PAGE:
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Multicast Server Architectures for MARS-based ATM multicasting (RFC2149)

IP.com Disclosure Number: IPCOM000002705D
Original Publication Date: 1997-May-01
Included in the Prior Art Database: 2000-Sep-13
Document File: 15 page(s) / 39K

Publishing Venue

Internet Society Requests For Comment (RFCs)

Related People

R. Talpade: AUTHOR [+2]

Abstract

A mechanism to support the multicast needs of layer 3 protocols in general, and IP in particular, over UNI 3.0/3.1 based ATM networks has been described in RFC 2022. Two basic approaches exist for the intra-subnet (intra-cluster) multicasting of IP packets. One makes use of a mesh of point to multipoint VCs (the 'VC Mesh' approach), while the other uses a shared point to multipoint tree rooted on a Multicast Server (MCS). This memo provides details on the design and implementation of an MCS, building on the core mechanisms defined in RFC 2022. It also provides a mechanism for using multiple MCSs per group for providing fault tolerance. This approach can be used with RFC 2022 based MARS server and clients, without needing any change in their functionality.

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Network Working Group R. Talpade

Request for Comments: 2149 M. Ammar

Category: Informational Georgia Institute of Technology

May 1997

Multicast Server Architectures for MARS-based ATM multicasting

Status of this Memo

This memo provides information for the Internet community. This memo

does not specify an Internet standard of any kind. Distribution of

this memo is unlimited.

Abstract

A mechanism to support the multicast needs of layer 3 protocols in

general, and IP in particular, over UNI 3.0/3.1 based ATM networks

has been described in RFC 2022. Two basic approaches exist for the

intra-subnet (intra-cluster) multicasting of IP packets. One makes

use of a mesh of point to multipoint VCs (the 'VC Mesh' approach),

while the other uses a shared point to multipoint tree rooted on a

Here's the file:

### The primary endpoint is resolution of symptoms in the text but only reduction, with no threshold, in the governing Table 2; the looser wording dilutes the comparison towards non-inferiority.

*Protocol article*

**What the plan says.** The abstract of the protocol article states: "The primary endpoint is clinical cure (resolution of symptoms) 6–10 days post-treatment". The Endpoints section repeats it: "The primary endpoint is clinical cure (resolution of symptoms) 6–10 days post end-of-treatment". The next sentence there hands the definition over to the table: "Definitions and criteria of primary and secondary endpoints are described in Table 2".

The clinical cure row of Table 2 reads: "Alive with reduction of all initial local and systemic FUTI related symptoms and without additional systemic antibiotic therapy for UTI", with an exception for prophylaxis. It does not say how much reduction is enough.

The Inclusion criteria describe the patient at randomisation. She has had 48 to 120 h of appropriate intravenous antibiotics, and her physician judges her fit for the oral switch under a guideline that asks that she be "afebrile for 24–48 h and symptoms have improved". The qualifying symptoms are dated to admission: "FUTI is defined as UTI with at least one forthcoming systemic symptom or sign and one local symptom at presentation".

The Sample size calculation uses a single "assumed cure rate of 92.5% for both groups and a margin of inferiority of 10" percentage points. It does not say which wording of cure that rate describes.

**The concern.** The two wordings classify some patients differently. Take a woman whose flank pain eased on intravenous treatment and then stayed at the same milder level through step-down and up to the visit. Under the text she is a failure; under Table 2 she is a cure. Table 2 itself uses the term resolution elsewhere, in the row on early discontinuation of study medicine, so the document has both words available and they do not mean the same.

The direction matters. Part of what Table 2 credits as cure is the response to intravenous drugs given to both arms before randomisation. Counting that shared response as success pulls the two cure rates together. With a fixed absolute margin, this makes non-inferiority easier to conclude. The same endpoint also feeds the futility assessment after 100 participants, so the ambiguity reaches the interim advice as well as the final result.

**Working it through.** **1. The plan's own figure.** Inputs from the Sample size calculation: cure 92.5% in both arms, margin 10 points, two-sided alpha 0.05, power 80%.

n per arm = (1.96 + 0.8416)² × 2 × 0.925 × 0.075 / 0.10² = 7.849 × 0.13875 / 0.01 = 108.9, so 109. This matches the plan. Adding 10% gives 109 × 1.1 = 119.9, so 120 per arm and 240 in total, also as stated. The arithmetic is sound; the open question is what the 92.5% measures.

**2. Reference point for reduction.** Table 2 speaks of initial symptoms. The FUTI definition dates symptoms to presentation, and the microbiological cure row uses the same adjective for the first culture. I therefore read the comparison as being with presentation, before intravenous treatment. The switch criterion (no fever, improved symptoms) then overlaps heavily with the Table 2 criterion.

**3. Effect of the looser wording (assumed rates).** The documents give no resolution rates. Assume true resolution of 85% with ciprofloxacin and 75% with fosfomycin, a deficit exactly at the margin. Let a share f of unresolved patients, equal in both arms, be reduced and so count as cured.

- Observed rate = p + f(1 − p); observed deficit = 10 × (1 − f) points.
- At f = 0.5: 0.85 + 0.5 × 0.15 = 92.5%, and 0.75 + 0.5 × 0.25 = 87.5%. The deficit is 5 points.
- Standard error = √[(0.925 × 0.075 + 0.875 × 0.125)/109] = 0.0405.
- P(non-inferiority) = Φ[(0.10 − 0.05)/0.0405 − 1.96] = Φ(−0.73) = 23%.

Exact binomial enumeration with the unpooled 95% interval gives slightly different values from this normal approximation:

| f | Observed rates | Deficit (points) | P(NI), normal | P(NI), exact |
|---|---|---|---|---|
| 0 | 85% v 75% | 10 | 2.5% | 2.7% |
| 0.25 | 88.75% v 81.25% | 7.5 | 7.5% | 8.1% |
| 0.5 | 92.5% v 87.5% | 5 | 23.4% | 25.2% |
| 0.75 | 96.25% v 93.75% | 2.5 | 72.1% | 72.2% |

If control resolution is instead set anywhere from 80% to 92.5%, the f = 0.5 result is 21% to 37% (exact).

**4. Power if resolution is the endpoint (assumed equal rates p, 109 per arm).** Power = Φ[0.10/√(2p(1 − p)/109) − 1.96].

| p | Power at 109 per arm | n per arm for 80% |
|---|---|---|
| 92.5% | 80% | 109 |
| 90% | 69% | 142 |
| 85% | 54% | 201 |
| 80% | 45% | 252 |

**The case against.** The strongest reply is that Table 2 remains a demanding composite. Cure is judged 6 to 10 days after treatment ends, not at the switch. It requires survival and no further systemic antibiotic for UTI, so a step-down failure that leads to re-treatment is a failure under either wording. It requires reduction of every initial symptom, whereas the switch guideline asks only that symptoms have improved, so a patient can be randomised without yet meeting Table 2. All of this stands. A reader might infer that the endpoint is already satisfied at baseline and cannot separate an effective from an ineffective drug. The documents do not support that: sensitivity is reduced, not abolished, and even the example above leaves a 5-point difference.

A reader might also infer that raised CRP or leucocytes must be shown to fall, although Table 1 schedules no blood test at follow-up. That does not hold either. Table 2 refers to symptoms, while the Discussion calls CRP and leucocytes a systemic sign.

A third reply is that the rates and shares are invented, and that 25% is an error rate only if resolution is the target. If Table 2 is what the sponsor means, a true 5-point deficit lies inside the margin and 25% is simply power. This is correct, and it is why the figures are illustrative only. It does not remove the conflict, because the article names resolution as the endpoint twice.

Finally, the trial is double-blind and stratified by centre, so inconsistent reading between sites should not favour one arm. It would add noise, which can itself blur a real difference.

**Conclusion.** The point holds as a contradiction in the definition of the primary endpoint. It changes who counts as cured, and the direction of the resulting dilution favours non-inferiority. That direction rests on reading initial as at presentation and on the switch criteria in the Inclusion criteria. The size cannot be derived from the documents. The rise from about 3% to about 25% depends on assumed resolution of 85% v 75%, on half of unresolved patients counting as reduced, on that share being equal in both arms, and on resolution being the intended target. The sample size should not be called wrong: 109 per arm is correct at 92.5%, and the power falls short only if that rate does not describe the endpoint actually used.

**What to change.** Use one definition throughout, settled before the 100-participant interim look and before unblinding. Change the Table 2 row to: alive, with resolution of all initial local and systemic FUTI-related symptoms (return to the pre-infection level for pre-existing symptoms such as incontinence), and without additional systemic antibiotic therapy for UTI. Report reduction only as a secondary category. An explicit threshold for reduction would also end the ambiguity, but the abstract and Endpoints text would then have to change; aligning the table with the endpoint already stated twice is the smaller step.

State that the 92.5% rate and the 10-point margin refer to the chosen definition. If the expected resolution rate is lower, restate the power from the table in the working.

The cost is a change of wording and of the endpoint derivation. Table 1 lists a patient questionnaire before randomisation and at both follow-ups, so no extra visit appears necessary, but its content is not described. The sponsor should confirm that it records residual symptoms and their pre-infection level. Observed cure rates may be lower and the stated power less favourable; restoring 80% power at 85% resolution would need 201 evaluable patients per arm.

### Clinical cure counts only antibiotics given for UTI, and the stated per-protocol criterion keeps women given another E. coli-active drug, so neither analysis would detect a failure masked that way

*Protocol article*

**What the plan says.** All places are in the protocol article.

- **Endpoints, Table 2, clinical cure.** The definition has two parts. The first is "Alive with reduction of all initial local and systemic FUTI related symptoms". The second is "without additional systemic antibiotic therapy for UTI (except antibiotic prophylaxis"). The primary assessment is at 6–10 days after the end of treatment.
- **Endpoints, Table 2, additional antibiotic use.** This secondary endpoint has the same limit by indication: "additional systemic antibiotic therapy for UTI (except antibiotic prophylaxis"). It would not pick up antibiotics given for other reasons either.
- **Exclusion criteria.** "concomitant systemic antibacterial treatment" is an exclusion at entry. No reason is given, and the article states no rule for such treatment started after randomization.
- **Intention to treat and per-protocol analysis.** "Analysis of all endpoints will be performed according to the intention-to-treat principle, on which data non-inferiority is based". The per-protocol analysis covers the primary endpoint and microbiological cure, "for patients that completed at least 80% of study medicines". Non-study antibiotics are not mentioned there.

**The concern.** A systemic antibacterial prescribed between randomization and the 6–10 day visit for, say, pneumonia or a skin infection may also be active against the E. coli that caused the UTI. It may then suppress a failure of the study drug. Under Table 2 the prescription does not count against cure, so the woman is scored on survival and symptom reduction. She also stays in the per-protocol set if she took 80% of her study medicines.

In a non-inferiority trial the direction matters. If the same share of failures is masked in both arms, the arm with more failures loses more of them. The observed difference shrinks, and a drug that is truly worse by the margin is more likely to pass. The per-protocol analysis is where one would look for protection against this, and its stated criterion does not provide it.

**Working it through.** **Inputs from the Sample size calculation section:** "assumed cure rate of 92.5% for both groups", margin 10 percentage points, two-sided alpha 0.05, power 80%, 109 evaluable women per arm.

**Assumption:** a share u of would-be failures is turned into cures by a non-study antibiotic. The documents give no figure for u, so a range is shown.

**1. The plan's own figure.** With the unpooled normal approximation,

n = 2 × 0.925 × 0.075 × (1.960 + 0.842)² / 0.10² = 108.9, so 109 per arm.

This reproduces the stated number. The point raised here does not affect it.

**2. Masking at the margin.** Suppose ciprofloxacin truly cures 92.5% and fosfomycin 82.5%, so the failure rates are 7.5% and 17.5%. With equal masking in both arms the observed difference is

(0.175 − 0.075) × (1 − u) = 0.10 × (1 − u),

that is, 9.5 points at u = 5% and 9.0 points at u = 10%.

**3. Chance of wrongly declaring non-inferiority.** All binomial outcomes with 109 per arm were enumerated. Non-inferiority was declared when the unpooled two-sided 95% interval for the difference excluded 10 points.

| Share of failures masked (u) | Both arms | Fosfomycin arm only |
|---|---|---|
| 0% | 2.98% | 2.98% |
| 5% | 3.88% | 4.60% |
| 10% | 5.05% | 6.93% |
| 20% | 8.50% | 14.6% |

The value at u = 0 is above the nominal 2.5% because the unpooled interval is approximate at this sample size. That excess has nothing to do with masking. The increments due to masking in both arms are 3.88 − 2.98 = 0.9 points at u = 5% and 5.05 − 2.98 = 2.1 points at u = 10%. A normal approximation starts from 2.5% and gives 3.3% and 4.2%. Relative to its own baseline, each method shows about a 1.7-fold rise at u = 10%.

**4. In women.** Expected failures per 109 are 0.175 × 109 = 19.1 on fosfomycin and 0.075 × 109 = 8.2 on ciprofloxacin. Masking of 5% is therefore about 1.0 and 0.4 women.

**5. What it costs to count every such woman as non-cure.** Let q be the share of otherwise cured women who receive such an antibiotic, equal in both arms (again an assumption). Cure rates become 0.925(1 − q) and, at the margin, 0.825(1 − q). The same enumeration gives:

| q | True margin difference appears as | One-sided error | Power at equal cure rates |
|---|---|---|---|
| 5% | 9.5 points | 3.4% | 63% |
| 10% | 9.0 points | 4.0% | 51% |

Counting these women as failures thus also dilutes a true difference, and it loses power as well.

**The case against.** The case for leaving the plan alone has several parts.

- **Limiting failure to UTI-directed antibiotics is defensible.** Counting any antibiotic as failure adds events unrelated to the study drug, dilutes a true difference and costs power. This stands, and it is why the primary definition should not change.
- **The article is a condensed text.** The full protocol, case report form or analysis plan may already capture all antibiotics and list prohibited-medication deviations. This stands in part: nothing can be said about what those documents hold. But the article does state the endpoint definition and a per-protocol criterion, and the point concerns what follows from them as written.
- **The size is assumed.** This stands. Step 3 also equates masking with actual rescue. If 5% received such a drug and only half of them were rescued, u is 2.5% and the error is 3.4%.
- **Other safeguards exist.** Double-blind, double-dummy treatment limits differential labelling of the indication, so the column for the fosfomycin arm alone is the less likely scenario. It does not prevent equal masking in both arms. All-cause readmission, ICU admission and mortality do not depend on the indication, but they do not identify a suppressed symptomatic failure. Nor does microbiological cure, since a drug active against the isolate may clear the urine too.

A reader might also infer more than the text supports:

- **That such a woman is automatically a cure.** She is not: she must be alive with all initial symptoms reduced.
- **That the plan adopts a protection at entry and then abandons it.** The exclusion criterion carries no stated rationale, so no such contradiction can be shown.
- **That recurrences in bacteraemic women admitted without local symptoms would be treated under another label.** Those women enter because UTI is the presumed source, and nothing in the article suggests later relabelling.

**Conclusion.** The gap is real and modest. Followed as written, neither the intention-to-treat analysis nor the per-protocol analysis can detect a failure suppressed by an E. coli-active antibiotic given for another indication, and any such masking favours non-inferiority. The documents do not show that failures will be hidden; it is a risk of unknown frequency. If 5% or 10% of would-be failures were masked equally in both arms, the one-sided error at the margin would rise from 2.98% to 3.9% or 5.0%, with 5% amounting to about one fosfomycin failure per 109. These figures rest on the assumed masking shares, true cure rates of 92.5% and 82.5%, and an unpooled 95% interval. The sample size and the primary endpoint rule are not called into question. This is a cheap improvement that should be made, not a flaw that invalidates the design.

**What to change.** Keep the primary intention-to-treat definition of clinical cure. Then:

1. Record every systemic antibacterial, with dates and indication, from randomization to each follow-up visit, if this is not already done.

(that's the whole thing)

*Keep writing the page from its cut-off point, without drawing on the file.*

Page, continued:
Multicast Server (MCS). This memo provides details on the design and

implementation of an MCS, building on the core mechanisms defined in

RFC 2022. It also provides a mechanism for using multiple MCSs per

group for providing fault tolerance. This approach can be used with

RFC 2022 based MARS server and clients, without needing any change in

their functionality.

1 Introduction

A solution to the problem of mapping layer 3 multicast service over

the connection-oriented ATM service provided by UNI 3.0/3.1, has been

presented in [GA96]. A Multicast Address Resolution Server (MARS) is

used to maintain a mapping of layer 3 group addresses to ATM

addresses in that architecture. It can be considered to be an

extended analog of the ATM ARP Server introduced in RFC 1577

([ML93]). Hosts in the ATM network use the MARS to resolve layer 3

multicast addresses into corresponding lists of ATM addresses of

group members. Hosts keep the MARS informed when they need to join

or leave a particular layer 3 group.

The MARS manages a "cluster" of ATM-attached endpoints. A "cluster"

is defined as

"The set of ATM interfaces choosing to participate in direct ATM

connections to achieve multicasting of AALSDUs between themselves."

In practice, a cluster is the set of endpoints that choose to use the

same MARS to register their memberships and receive their updates

from.

A sender in the cluster has two options for multicasting data to the

group members. It can either get the list of ATM addresses

constituting the group from the MARS, set up a point-to-multipoint

virtual circuit (VC) with the group members as leaves, and then

proceed to send data out on it. Alternatively, the source can make

use of a proxy Multicast Server (MCS). The source transmits data to

such an MCS, which in turn uses a point-to-multipoint VC to get the

data to the group members.

The MCS approach has been briefly introduced in [GA96]. This memo

presents a detailed description of MCS ...